"In like manner, looking to your Heavenly Father for his blessing, you ... do now receive this man, whose hand you hold, to be your lawfully wedded husband. You choose him from all the world as he has chosen you. You pledge your trust to him as your best earthly friend. You promise to love, to comfort, and to honor him; to cultivate for his sake all womanly graces; to guard his reputation, and assist him in his life's work; and in all things to esteem his happiness as your own. You give yourself thus trustfully to him, to be his wife in good faith, so long as the providence of God shall spare you to each other."
When Harrie lifted her shining eyes to say, "I do!" the two little happy words ran through the silent room like a silver bell; they would have tinkled in your ears for weeks to come if you had heard them.
I have been thus particular in noting the words of the service, partly because they pleased me, partly because I have since had some occasion to recall them, and partly because I remember having wondered, at the time, how many married men and women of your and my acquaintance, if honestly subjecting their union to the test and full interpretation and remotest bearing of such vows as these, could live in the sight of God and man as "lawfully wedded" husband and wife.
Weddings are always very sad things to me; as much sadder than burials as the beginning of life should be sadder than the end of it. The readiness with which young girls will flit out of a tried, proved, happy home into the sole care and keeping of a man whom they have known three months, six, twelve, I do not profess to understand. Such knowledge is too wonderful for me; it is high, I cannot attain unto it. But that may be because I am fifty-five, an old maid, and have spent twenty years in boarding-houses.
A woman reads the graces of a man at sight. His faults she cannot thoroughly detect till she has been for years his wife. And his faults are so much more serious a matter to her than hers to him!
I was thinking of this the day before the wedding. I had stepped in from the kitchen to ask Mrs. Bird about the salad, when I came abruptly, at the door of the sitting-room, upon as choice a picture as one is likely to see.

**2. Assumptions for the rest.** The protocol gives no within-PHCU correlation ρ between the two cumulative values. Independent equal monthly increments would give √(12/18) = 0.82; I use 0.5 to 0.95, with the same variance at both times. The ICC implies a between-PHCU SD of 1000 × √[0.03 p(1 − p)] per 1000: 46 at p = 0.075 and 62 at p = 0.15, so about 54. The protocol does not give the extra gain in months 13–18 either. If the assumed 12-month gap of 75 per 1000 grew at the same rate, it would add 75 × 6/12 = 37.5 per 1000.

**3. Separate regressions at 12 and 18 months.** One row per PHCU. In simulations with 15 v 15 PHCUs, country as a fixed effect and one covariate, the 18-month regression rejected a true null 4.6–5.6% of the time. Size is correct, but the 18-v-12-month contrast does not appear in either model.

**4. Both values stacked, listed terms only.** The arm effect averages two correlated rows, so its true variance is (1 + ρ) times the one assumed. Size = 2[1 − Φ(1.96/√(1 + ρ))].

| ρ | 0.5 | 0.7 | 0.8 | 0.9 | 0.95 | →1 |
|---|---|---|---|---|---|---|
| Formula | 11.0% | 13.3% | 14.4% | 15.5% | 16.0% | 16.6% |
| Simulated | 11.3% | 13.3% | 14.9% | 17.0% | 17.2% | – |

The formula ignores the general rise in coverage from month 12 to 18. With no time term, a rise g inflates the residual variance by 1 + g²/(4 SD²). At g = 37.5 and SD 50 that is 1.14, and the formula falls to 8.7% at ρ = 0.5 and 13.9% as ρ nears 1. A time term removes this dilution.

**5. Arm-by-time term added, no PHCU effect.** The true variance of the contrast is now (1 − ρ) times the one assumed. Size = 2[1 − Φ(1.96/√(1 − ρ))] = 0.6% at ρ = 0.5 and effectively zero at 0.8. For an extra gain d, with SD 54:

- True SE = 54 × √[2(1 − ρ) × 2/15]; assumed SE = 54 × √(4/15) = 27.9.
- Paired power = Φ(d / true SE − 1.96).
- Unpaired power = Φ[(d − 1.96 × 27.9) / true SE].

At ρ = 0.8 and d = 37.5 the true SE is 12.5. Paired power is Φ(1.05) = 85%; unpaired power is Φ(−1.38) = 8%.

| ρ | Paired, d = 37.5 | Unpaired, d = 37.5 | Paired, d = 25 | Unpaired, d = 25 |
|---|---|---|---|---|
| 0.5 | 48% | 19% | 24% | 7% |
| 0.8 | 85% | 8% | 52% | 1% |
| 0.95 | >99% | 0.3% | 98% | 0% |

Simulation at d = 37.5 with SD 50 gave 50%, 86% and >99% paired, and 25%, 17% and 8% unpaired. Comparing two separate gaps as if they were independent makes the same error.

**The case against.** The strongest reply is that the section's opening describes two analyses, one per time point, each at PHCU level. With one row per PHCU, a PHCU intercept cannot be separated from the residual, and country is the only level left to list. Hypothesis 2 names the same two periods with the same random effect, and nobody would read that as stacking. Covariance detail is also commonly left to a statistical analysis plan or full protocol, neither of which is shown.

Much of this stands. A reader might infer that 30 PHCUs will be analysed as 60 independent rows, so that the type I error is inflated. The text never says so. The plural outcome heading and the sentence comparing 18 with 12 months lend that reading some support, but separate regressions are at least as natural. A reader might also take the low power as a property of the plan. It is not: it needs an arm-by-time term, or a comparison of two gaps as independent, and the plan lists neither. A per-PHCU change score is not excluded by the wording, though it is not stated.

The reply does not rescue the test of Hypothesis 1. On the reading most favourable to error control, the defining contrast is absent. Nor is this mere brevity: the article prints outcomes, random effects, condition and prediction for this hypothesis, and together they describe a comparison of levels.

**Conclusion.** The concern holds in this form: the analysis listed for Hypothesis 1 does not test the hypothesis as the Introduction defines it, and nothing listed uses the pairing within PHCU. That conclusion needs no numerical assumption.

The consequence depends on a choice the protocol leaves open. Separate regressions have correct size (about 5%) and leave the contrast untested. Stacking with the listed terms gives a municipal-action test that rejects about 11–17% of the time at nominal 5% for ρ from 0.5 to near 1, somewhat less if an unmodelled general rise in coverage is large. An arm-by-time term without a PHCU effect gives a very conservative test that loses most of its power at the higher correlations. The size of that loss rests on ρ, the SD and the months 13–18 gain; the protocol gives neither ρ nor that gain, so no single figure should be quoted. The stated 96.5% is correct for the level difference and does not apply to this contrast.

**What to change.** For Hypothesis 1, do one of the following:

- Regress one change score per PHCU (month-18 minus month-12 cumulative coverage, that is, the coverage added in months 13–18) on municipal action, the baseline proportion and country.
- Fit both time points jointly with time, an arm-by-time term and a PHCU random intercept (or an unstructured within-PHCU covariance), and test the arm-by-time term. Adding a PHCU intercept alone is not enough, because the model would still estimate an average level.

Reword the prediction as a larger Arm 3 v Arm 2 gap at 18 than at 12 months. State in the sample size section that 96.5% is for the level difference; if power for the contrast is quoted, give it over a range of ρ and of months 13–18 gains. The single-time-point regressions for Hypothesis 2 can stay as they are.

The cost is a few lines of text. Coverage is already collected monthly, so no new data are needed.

The doors were open through the house, and the wind swept in and out. A scarlet woodbine swung lazily back and forth beyond the window. Dimples of light burned through it, dotting the carpet and the black-and-white marbled oilcloth of the hall. Beyond, in the little front parlor, framed in by the series of doorways, was Harrie, all in a cloud of white. It floated about her with an idle, wavelike motion. She had a veil like fretted pearls through which her tinted arm shone faintly, and the shadow of a single scarlet leaf trembled through a curtain upon her forehead.
Her mother, crying a little, as mothers will cry the day before the wedding, was smoothing with tender touch a tiny crease upon the cloud; a bridesmaid or two sat chattering on the floor; gloves, and favors, and flowers, and bits of lace like hoar frost, lay scattered about; and the whole was repictured and reflected and reshaded in the great old-fashioned mirrors before which Harrie turned herself about.
It seemed a pity that Myron Sharpe should miss that, so I called him in from the porch where he sat reading Stuart Mill on Liberty.
If you form your own opinion of a man who might spend a livelong morning,—an October morning, quivering with color, alive with light, sweet with the breath of dropping pines, soft with the caress of a wind that had filtered through miles of sunshine,—and that the morning of the day before his wedding,—reading Stuart Mill on Liberty,—I cannot help it.